(ran SS edition of METRO & STATE)
Some people in unincorporated areas fear that a plan to designate where cities could annex property encourages the practice. The Pinellas Planning Council says that is not true.
The map is supposed to protect residents of unincorporated Pinellas from land-hungry cities eager to annex.
But some of those residents say they fear that the map, which designates how far each city may expand its borders, does just the opposite, giving municipalities permission to take in property owners who want to stay in the unincorporated part of the county.
"The map you're proposing, it's just a license to go ahead and steal property," Phyllis Kalunian told members of the Pinellas Planning Council on Wednesday morning. "If you put this map out there, it's just a license for cities to annex whenever."
Kalunian and about a half-dozen other residents of unincorporated Pinellas County told the council that the proposed map made it seem as if their property had to be annexed into a city.
The council, whose staff created the map, assured residents that the lines on the map are meant to keep cities from arguing over unincorporated territories, not force those territories to be annexed.
"It's apparent to me that confusion has become rampant," said council Chairman Bob Kersteen, a St. Petersburg City Council member. "People are jumping to conclusions and not basing their conclusions on fact. The residents in the unincorporated areas have total control. They have to vote to support annexation or it will never happen."
The council, made of elected officials from cities, the county and the School Board, agreed to hold a second public hearing at 6:30 p.m. June 21 at the County Courthouse, 315 Court St., before deciding whether to approve the annexation boundary plan.
The County Commission and voters would also need to sign off on the map before it would become part of the county charter.
Traditional maps of the county already show each city's limits. This map includes a second set of lines showing how far those cities could be expected to expand in the coming years.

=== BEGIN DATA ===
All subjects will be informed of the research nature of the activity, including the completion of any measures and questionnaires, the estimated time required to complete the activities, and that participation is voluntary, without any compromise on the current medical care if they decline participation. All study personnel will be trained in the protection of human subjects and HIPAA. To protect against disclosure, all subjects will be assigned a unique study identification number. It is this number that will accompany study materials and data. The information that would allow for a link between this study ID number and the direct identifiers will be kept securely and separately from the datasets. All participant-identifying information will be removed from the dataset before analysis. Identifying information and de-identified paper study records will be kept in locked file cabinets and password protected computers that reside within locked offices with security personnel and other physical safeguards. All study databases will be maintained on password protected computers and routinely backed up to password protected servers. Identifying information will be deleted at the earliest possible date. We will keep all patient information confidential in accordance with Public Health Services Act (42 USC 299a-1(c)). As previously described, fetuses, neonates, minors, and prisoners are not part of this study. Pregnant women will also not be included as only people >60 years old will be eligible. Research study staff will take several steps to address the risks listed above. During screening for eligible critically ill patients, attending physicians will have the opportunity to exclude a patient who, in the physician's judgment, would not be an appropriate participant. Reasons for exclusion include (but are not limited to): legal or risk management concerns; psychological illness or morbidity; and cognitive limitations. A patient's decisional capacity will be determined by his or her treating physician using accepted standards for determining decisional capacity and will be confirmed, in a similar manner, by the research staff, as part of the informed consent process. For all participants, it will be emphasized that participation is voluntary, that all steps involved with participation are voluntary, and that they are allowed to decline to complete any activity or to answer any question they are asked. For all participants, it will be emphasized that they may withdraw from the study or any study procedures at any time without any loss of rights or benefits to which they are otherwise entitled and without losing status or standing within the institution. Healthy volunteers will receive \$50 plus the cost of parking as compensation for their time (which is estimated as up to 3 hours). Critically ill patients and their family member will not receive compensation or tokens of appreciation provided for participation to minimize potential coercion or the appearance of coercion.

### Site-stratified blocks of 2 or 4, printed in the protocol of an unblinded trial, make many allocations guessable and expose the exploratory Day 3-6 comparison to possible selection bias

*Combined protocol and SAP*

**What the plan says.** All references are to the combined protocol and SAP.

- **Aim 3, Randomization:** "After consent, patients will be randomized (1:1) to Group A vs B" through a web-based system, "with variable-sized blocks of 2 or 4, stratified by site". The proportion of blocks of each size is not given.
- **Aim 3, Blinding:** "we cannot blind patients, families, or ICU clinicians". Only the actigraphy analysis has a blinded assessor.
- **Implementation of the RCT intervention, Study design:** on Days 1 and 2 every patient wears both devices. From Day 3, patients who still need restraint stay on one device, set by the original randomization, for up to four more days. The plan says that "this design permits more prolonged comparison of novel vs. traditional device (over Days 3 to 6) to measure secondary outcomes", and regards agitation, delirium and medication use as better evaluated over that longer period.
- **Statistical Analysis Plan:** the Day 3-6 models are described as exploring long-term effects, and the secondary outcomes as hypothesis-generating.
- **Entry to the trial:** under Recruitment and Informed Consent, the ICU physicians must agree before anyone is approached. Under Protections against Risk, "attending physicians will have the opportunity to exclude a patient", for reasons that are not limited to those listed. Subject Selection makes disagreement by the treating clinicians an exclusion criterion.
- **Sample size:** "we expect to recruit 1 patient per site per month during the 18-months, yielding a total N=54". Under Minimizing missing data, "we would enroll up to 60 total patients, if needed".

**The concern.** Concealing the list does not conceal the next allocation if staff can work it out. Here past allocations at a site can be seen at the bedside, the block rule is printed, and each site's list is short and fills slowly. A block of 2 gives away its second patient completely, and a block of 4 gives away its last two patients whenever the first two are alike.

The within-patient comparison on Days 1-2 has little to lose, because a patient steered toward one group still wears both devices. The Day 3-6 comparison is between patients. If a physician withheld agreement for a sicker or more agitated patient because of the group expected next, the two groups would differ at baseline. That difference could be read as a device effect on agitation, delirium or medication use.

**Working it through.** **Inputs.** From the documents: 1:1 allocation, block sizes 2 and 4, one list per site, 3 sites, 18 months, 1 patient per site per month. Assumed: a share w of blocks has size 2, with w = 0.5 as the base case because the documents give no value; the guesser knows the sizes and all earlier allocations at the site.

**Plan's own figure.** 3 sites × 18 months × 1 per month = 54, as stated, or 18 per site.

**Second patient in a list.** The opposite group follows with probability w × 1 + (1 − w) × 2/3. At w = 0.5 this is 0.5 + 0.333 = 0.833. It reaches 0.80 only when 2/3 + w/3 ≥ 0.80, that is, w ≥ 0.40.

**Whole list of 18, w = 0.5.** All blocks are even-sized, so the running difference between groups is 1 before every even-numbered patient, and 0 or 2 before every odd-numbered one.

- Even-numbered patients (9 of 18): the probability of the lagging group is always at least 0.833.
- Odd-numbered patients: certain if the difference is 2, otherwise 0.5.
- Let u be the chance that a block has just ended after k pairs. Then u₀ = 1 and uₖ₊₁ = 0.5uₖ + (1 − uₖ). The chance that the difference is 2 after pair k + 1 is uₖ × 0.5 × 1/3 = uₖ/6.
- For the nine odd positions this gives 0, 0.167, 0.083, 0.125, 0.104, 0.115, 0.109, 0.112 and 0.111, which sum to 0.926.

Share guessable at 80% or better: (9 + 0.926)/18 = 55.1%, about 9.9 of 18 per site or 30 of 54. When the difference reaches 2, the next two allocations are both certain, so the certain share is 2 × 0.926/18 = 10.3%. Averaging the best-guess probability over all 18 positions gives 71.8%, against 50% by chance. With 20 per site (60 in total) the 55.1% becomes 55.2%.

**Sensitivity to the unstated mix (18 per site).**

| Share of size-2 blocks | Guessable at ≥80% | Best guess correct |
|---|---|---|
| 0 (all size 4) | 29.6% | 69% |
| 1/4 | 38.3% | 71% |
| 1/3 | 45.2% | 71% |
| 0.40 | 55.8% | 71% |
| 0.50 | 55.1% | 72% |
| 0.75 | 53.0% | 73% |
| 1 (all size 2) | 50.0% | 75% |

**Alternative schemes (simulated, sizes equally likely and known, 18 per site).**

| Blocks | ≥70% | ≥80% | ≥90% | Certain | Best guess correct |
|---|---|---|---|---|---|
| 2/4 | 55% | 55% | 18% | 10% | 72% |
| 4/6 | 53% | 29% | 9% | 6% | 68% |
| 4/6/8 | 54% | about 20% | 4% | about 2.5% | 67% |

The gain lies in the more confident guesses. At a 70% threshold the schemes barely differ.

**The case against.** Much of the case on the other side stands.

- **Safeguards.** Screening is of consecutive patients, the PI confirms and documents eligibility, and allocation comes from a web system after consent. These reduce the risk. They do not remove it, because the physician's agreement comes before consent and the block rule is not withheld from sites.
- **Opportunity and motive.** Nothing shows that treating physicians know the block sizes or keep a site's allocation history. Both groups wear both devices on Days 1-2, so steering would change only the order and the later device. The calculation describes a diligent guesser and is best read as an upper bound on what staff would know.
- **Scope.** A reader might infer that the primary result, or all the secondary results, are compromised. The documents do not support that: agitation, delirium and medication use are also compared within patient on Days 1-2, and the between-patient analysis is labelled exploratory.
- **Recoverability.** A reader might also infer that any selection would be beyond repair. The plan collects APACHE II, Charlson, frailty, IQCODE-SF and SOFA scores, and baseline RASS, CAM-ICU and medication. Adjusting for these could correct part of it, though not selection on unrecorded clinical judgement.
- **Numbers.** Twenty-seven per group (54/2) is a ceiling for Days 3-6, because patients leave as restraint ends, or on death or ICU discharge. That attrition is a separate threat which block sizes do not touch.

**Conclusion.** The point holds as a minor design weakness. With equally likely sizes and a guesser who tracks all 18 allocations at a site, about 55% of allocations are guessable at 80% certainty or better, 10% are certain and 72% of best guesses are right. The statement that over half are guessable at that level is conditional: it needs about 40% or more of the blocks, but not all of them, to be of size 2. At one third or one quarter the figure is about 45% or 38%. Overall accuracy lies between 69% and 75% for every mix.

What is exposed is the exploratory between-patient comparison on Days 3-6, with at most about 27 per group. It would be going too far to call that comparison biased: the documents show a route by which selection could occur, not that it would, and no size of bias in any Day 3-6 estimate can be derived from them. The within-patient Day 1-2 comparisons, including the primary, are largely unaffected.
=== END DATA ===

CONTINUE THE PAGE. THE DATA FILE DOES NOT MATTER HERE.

If the map is approved, cities could annex property on their side of the line if the property owners wanted to come into the city and if the planning council thought the city could provide the new residents with water, sewer and other similar services.
Annexing land outside the lines is more difficult because the County Commission would have to amend its charter to shift the lines.
The council started creating the map several months ago, hoping to keep cities from fighting over unincorporated territories. Border wars between Clearwater and Largo and Pinellas Park and Largo landed all three cities in court during the last year.
Council members thought if they drew boundaries around the cities, they could end that squabbling. But the plan apparently makes some residents of unincorporated areas nervous.
"This is a scam . . . to push annexation," W.C. Snipes, who lives near Clearwater, told the council. "If this ordinance continues forward, the borders should be the existing city limits without implying the unincorporated areas are eligible for annexation. I do not want a line drawn around me. I want my right to be left alone."
Several residents accused the Pinellas Planning Council of trying to make itself more powerful without sufficient representation from unincorporated residents.
Dave Healey, the planning council's executive director, said he would spend the next month meeting with homeowners associations and other residents who have questions about the map. He hopes to get the plan on a November referendum.